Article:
I recently tested an application to determine its usefulness and fitness for purpose. As with several other applications experimented with over the years, this one included the option to integrate directly with other systems; in this case one of the social media platforms. In the settings, an option was available to add the user name and password so that the application could connect to access data directly. This is not a new concept and I have come across many such examples over the last 20 years including:
- Banking applications which allow connections to several bank accounts so that a complete financial status can be viewed from a single dashboard.
- Apps that connect to file storage systems, such as to catalogue songs and create playlists.
Putting the usefulness of such functionality to one side, there are clearly security implications here. Firstly, let’s not confuse this with single sign on (SSO) capability. There are many sites and applications that integrate with Facebook and Google for logon purposes, but when signing in with Facebook or Google, the apps don’t have direct access to the logon credentials. The quantity of data shared through this process has been controversial and has drawn vast media attention. However, the focus here is on cases where applications ask for logon credentials to be entered and stored for subsequent use, and where the application has direct access to the credentials. Essentially, this is giving permission for the application to access other systems. By extension, giving human access to other secure systems.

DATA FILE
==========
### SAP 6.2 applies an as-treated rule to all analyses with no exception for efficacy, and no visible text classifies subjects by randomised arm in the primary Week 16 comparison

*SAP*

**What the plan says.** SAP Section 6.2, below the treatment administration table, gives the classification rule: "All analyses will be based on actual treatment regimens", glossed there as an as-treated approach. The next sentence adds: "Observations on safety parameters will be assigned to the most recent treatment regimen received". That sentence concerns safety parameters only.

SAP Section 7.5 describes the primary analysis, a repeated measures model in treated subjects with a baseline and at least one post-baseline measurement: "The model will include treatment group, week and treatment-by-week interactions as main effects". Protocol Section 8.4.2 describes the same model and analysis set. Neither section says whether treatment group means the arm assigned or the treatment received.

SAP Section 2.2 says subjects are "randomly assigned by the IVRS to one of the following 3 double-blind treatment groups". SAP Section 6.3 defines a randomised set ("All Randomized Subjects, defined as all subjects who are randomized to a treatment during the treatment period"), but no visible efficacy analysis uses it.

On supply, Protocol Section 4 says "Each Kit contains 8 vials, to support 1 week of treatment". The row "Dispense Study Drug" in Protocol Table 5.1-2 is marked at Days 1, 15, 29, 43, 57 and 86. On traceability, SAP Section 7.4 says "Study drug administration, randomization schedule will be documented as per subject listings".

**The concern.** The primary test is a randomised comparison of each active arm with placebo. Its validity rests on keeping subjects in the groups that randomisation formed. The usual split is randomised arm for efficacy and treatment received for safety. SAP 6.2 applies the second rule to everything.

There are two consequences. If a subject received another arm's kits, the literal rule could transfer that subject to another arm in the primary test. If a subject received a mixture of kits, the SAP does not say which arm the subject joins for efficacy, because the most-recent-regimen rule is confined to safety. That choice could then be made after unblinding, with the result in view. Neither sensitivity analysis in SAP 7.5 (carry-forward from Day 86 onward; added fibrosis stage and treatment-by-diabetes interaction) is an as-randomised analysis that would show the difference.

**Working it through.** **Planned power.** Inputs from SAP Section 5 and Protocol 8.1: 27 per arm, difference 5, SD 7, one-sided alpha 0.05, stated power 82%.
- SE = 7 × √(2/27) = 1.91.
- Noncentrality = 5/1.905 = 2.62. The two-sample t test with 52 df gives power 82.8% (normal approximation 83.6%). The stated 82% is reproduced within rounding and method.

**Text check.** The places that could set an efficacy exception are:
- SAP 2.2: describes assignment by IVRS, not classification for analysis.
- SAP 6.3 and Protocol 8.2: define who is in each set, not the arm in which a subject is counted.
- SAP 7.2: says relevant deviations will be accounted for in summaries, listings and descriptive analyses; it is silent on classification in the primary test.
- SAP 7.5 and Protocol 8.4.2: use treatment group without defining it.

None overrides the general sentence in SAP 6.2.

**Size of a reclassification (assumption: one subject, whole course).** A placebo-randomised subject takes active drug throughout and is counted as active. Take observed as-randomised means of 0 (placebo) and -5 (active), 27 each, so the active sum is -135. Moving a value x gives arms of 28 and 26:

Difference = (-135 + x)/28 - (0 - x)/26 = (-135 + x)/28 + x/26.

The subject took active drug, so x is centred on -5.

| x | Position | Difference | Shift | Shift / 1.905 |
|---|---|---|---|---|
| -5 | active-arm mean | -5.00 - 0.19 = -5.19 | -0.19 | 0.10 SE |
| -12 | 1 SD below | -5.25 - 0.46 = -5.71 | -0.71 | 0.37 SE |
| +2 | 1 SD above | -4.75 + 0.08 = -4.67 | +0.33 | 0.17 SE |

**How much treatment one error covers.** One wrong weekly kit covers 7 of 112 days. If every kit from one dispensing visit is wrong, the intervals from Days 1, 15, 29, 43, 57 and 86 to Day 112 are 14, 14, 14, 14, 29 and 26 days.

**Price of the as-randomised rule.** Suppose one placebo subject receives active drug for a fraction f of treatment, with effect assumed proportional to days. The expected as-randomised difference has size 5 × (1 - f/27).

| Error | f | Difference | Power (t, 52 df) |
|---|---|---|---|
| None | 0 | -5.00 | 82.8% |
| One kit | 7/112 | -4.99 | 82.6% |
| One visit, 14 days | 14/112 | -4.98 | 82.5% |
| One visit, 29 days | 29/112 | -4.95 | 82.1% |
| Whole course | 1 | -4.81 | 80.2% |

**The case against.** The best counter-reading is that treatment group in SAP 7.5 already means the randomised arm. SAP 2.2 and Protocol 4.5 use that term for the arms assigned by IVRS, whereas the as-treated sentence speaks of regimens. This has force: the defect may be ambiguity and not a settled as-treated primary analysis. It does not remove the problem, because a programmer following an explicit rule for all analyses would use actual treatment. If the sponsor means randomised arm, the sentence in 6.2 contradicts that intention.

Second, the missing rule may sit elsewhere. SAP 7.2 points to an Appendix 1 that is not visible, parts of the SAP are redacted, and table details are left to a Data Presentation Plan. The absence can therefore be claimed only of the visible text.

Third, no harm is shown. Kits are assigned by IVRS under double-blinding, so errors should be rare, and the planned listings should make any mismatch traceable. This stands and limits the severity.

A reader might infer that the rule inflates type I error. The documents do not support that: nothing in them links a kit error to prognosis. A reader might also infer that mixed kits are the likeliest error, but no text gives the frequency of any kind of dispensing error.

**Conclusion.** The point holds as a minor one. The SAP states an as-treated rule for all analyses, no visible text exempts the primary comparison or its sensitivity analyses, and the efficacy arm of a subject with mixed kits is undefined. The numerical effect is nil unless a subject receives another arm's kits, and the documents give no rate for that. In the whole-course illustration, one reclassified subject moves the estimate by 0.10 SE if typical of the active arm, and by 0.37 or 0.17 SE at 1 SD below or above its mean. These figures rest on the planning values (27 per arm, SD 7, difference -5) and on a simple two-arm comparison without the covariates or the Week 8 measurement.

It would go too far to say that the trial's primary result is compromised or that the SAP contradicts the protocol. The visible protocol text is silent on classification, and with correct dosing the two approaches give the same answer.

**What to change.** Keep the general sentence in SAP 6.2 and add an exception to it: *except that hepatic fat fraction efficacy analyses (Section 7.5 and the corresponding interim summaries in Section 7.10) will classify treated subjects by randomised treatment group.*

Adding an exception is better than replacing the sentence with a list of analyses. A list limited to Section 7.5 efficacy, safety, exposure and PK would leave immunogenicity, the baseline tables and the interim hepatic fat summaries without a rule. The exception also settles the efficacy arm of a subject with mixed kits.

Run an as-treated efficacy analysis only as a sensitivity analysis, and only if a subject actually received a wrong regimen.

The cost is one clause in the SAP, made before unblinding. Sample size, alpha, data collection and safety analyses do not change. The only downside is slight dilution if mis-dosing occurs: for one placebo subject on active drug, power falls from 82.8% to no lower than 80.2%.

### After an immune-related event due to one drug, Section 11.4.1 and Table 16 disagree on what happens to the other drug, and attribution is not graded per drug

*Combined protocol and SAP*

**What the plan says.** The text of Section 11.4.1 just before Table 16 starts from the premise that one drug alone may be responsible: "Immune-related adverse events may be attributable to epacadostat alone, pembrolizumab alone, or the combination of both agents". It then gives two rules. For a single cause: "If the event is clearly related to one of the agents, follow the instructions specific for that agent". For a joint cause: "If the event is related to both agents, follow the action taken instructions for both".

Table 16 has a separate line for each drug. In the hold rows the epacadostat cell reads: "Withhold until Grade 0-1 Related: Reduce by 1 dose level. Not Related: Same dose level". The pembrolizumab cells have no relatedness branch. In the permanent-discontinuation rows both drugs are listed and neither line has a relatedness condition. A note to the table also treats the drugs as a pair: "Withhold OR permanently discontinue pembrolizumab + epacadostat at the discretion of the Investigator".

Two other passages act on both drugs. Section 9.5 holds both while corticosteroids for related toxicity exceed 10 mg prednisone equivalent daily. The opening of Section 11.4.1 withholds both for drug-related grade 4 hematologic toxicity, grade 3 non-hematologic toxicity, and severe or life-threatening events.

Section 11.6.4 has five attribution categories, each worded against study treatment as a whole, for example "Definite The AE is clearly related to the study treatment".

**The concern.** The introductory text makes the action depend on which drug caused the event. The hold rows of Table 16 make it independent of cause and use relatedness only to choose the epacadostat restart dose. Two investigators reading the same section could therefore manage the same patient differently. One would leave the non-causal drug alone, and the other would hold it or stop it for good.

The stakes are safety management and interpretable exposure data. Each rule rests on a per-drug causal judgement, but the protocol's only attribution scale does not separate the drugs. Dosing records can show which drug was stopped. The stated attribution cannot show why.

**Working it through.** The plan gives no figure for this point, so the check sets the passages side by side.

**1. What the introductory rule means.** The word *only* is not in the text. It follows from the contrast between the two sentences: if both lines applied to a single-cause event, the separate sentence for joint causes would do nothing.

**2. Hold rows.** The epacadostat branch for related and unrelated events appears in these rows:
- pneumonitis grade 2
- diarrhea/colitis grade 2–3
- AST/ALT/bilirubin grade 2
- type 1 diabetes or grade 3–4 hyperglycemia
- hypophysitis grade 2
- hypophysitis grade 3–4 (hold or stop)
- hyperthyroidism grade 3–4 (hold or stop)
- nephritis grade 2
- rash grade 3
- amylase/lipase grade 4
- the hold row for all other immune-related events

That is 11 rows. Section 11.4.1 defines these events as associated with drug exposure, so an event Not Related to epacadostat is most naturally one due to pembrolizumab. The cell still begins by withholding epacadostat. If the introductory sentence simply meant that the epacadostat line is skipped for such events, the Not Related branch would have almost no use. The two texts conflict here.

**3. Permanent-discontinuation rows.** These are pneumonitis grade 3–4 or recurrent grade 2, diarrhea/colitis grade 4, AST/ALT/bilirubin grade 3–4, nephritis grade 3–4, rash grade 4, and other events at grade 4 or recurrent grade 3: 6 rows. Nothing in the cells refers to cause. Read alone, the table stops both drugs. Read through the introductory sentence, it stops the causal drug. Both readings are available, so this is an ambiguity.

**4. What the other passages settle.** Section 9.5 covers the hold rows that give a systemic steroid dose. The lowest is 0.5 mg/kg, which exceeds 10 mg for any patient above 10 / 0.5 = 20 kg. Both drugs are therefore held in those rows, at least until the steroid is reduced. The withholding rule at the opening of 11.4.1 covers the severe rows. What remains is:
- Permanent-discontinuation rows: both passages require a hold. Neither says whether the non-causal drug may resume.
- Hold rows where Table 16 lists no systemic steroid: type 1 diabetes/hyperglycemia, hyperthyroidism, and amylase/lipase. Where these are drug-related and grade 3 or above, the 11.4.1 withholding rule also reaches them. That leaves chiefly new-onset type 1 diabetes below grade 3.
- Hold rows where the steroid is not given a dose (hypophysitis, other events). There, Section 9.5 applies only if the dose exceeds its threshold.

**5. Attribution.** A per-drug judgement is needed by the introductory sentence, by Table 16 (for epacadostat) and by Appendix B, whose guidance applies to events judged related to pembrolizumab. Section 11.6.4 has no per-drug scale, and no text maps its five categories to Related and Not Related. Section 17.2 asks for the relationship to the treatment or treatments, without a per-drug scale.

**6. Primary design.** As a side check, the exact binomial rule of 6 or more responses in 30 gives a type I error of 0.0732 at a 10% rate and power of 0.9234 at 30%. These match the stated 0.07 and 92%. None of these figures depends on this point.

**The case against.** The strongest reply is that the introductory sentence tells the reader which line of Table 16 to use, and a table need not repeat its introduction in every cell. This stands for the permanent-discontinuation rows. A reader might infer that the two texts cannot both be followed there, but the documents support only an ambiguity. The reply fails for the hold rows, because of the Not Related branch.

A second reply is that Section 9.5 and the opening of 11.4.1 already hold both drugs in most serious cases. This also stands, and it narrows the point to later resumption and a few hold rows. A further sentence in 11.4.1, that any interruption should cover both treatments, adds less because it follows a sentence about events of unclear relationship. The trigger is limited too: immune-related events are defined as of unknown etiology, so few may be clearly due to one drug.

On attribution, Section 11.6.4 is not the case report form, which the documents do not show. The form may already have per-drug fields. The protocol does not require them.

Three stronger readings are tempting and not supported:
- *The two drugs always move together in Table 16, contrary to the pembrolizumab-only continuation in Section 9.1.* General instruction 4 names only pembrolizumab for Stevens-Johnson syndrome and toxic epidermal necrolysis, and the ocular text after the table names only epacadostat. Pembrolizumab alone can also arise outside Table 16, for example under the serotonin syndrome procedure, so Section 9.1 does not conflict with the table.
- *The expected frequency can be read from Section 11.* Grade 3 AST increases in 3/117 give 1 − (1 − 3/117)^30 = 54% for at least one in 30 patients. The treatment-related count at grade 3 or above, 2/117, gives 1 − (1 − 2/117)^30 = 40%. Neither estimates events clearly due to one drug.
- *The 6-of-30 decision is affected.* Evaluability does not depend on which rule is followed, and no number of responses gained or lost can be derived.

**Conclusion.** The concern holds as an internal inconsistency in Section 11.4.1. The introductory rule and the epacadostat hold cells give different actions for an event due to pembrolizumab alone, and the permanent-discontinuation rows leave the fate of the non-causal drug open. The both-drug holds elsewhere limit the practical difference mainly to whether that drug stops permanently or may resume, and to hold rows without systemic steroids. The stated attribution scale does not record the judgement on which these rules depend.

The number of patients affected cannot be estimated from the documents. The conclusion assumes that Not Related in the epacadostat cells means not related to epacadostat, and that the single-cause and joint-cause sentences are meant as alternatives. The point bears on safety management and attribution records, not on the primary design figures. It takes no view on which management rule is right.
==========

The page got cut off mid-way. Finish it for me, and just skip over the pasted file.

How do you know what these applications are going to do with your logon credentials? The logon credentials could be stored securely, but could just as easily find themselves stored in plain text in a database with little or no security. This depends much on the credibility of the vendor and the developers. Applications can easily be custom made to offer something useful to a wide audience, with the hidden agenda of capturing user credentials given willingly by their users.
Even assuming there is no malicious intent at all behind the development of applications, there is the issue that banking organisations and social media platforms invent significant resources in improving cyber security, and for credentials to be given to apps that may have been developed by a small business or one person with very limited resources or cyber security capability.
Here are some options to reduce the risks:
- Don’t give 3rd party user credentials to apps, websites or other services
- Exercise vendor and application due diligence before adding 3rd party user credentials
- If 3rd party application integration is essential, consider creating a dedicated account to use. Depending on the purpose, this may or may not be a viable option.
Popular advice is to never share your username and password with anyone. Sharing your usernames and passwords with 3rd party applications can have the same or worse consequences.